Although the general debate over which approach is preferable remains a contentious one, especially in the case of building trust between rival states, it is important to remind ourselves that neither approach is risk or context free. Given this truth, what trust building method is best suited to US-China relations? Well, there have been top-down efforts to enhance transparency and trust between NASA and the CNSA. Over the past six years, in fact, NASA administrators have visited their Chinese counterparts on several occasions. Yet, there is very little evidence to suggest that such high-level exchanges have kick-started a “virtuous cycle of positive reciprocity”. The same holds true on the nuclear front. High-level exchanges between the two countries’ senior politicians and top military officers are hardly a rare occurrence now. But to say that trust-building has trickled down and thereby enabled a breakthrough on nuclear arms control and proliferation is obviously off the mark. Now, this inertia is hardly surprising given some of the limitations of the top-down approach – i.e., each nation’s overweening and self-conscious awareness of their own national security interests; the inescapable presence of bureaucratic rivalries and inertia; the insufficiently appreciated role of domestic political constraints, and more. These impediments do indeed compromise the ability to make top-down concessions that stick, and thereby lead to trust.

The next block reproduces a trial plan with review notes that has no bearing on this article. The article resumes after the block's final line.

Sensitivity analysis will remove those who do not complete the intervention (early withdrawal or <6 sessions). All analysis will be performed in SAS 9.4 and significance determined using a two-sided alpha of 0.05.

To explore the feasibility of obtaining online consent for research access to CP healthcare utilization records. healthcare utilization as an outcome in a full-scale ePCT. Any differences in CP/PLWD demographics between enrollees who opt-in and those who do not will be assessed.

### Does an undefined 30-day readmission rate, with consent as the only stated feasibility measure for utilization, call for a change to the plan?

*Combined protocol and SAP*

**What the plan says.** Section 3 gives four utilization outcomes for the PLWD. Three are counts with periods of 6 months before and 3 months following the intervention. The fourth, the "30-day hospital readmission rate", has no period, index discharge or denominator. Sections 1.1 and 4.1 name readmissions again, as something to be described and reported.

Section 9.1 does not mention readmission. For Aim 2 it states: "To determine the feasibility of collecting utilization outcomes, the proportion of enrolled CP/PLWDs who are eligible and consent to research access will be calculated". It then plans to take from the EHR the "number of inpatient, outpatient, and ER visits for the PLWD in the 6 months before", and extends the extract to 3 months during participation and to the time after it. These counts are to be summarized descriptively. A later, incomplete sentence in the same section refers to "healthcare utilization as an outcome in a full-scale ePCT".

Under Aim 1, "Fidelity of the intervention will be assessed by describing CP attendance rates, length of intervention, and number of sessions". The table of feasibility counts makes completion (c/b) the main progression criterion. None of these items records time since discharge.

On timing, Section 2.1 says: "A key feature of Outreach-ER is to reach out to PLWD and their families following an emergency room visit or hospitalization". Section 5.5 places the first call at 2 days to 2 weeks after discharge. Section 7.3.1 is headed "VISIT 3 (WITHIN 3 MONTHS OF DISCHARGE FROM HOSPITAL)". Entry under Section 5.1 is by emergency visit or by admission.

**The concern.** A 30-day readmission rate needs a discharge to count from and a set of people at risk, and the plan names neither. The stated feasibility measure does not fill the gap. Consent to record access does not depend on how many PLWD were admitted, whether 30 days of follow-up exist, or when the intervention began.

The above problems are why so many argue that the bottom-up approach offers the most ‘organic’ opportunity of bringing states such as the US and China closer together. In this respect, the two countries’ attempts to pursue this type of dialogue at the military, scientific, technological and business levels seem well-founded. Yet, as the ill-fated US-China Lab-to-Lab Exchange reminds us, domestic politics can upend bottom-up forms of dialogue too. Conservative and even liberal politicians can always find reasons to worry about certain forms of engagement. They include the fear of illegal technology transfers, the leaking of sensitive information and other risks to national security. To be fair, such concerns are not unfounded. It would be naïve, however, to think that trust- and confidence-building will ever be risk free. Improving the ties between ideologically different or adversarial states is never simple.